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Tackling Tobacco: June 2024 Legislative & Regulatory Roundup

Summer ushers in new tobacco definitions and tax increases in several states.

NATIONAL REPORT — Tobacco legislation and regulation is constantly under review at the local, state and federal levels. In this monthly roundup, Convenience Store News highlights the latest proposals and approved changes happening across the United States.


Denver — The state's levies on tobacco products ticked up effective July 1. Excise tax rate increases are also in effect for cigarettes ($1.94 to $2.24 per pack), other tobacco products (50% to 56% of the wholesale price), and vapor and nicotine pouches (also 50% to 56% of the wholesale price). With the changes, the minimum price, including all applicable taxes, for cigarettes increases from $7 to $7.50 per pack.

[Read more: Convenience Store News Industry Report 2024 Deep Dive: Tobacco]

In addition, there is now a 50% tax discount for products that have received a modified risk tobacco product designation from the U.S. Food and Drug Administration.

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Augusta — The state's tax law definition of a "tobacco product" will expand to include any product that contains nicotine (natural or synthetic) and subjects all nicotine products to the state's 43% other tobacco product tax. The changes go into effect Aug. 9.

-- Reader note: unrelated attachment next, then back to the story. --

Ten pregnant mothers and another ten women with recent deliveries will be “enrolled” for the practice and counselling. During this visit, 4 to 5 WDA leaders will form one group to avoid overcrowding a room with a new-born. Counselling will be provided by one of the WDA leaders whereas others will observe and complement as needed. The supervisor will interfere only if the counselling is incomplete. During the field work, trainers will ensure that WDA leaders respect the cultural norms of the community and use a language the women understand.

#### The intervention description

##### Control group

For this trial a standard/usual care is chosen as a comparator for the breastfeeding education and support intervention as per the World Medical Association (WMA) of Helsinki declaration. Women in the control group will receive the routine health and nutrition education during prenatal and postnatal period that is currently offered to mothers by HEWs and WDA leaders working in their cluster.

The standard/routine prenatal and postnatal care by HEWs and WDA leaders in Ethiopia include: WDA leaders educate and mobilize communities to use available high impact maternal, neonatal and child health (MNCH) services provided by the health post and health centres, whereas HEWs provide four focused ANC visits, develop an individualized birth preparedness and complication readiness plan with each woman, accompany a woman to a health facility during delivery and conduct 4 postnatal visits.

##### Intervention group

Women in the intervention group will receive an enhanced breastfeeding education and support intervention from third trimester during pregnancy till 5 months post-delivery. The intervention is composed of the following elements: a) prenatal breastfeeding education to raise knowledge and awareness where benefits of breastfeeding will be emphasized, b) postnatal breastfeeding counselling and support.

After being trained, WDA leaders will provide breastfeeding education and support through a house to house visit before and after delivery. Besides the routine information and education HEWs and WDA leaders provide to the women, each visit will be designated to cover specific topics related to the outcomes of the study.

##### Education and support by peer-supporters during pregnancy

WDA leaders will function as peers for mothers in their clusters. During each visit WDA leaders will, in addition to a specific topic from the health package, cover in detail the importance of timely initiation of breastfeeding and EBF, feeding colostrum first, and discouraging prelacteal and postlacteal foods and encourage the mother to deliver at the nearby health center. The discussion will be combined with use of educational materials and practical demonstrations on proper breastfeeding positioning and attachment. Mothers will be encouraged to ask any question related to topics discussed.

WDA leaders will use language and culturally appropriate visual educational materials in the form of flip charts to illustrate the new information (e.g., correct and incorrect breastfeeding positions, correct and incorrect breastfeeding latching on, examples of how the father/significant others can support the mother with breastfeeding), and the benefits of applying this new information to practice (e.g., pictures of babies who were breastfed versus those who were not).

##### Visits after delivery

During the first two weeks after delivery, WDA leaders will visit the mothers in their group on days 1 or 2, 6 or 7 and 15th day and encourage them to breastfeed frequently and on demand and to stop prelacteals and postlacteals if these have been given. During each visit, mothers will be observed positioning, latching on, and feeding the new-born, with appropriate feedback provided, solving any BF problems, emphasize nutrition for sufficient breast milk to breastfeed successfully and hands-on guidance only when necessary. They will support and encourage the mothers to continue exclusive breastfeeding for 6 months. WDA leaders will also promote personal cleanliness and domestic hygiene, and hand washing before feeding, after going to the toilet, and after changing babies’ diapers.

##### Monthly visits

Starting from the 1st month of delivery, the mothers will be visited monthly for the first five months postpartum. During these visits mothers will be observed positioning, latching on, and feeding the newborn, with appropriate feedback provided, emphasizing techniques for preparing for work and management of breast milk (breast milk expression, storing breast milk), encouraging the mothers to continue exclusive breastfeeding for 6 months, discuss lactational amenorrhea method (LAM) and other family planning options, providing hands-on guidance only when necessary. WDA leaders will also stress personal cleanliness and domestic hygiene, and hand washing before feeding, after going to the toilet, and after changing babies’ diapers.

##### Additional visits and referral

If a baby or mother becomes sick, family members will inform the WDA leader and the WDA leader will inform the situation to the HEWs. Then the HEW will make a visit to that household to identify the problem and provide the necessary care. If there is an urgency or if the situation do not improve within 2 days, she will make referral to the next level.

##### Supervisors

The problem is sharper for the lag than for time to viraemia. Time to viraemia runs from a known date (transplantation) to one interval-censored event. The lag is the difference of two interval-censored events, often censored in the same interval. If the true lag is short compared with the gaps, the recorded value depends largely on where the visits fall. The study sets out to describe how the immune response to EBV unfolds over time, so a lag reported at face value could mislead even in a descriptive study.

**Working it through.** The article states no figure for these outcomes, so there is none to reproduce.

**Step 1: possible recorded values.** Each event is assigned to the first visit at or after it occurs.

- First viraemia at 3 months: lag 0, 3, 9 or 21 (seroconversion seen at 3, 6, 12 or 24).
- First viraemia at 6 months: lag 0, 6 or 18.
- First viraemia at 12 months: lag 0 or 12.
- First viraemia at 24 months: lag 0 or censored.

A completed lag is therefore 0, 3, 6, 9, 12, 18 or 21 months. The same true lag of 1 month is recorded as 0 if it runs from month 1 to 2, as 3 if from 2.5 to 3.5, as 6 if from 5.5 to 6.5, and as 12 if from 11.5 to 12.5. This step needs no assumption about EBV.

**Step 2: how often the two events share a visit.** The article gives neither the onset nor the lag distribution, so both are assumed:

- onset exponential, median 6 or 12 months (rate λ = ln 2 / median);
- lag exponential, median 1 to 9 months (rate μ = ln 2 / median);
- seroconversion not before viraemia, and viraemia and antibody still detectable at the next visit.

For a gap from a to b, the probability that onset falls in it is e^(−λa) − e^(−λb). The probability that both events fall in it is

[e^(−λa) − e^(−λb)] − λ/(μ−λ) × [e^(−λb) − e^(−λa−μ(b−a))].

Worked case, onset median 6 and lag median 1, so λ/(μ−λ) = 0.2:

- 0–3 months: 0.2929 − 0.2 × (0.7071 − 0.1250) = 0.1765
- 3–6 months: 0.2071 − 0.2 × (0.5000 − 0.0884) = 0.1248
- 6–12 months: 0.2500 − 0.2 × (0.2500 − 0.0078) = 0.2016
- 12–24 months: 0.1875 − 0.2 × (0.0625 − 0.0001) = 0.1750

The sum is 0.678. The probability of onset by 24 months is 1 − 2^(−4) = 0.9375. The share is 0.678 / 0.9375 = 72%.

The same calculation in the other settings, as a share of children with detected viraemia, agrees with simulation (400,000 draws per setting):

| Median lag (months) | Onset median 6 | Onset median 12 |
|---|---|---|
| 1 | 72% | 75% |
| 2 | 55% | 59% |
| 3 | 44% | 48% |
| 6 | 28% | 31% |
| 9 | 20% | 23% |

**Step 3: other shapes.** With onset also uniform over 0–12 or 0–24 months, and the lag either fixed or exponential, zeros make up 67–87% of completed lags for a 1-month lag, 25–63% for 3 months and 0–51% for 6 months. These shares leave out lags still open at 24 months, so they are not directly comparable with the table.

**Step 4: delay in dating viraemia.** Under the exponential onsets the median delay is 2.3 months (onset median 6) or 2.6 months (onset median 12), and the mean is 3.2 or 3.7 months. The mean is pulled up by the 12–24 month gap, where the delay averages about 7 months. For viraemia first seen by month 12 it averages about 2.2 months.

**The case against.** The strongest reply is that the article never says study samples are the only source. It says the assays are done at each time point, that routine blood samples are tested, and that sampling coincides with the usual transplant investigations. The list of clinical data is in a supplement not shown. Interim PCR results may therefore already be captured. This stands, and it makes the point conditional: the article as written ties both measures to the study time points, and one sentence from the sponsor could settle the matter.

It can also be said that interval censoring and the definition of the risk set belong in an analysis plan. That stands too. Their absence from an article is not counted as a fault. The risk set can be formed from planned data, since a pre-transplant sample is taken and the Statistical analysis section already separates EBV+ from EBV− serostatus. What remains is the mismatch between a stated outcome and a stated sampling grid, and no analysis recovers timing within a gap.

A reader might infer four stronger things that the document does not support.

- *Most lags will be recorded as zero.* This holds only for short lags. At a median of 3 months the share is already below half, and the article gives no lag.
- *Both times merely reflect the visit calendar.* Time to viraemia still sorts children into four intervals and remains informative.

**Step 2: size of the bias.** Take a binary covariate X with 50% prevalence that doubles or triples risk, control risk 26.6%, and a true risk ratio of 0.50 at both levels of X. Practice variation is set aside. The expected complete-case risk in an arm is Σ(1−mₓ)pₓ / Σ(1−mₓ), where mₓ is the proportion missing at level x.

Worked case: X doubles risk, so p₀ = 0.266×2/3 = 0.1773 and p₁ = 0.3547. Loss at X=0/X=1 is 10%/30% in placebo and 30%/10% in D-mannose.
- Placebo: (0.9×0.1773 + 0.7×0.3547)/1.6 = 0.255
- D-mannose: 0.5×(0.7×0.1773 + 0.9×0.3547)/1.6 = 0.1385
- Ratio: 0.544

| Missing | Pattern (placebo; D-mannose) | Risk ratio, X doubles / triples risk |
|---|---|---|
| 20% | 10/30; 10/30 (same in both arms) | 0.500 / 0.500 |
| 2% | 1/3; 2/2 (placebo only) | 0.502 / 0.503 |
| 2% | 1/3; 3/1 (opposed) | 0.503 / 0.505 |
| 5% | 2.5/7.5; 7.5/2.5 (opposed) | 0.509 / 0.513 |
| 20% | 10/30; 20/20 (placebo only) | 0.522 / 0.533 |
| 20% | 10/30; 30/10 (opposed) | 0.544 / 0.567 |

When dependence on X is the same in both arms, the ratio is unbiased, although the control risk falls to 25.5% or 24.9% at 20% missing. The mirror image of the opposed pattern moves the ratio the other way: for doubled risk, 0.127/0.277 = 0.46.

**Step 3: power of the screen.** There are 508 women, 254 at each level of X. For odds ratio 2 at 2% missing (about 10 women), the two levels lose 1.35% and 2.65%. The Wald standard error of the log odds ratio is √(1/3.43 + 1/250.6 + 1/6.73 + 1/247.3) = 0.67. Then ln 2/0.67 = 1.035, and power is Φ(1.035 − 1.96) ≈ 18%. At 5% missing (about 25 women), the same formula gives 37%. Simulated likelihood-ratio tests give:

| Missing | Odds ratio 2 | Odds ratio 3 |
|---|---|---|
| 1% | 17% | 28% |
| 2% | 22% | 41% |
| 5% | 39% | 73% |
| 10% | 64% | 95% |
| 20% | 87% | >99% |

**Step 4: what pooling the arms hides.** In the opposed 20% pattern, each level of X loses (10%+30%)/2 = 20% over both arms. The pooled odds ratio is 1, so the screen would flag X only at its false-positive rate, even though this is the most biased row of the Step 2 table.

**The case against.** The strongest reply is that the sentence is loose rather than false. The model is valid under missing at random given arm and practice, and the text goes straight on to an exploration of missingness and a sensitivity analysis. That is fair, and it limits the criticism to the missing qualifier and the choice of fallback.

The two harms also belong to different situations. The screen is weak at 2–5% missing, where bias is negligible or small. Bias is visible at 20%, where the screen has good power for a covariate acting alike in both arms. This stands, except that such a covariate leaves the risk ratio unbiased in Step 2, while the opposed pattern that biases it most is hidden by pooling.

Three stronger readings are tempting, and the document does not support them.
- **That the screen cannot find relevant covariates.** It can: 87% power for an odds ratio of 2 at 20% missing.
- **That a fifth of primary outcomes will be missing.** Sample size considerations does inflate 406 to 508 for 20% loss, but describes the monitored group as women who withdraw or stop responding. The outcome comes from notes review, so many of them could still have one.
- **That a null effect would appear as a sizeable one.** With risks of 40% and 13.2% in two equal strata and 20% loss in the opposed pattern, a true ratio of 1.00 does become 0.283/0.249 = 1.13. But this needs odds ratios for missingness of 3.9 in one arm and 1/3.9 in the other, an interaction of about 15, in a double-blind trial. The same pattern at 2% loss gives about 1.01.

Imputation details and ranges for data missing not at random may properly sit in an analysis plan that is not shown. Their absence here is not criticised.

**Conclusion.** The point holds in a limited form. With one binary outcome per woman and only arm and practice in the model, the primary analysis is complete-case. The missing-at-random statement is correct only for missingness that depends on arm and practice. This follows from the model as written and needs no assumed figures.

Annapolis — Maryland tobacco users saw the price of products rise as of July 1. The state's excise tax on cigarettes increased $1.25 to $5 a pack of 20; taxes on a pack of more than 20 cigarettes increased almost 8 cents per cigarette to 25 cents. Additionally, taxes on other tobacco products (excluding pipe tobacco and cigars) increased to 60% of the wholesale price; and taxes on electronic smoking devices, including vaping liquid in a container of more than 5 milliliters, increased 20% percent of the wholesale price. 


Jackson — Legislation creating a new definition of heated tobacco products and setting a levy on those products of 25 cents per pack went into effect July 1. 


Athens — In June, the Athens City Planning and Development Committee heard recommendations for tobacco and cannabis zoning to prepare for recreational marijuana sales, now legal in Ohio. In addition to operating at least 500 feet from schools, public libraries, public playgrounds and parks, it was advised that cannabis establishments be limited within different zones in the city. Also, existing tobacco retailers would still have to go through separate state permitting and applications to sell cannabis. 

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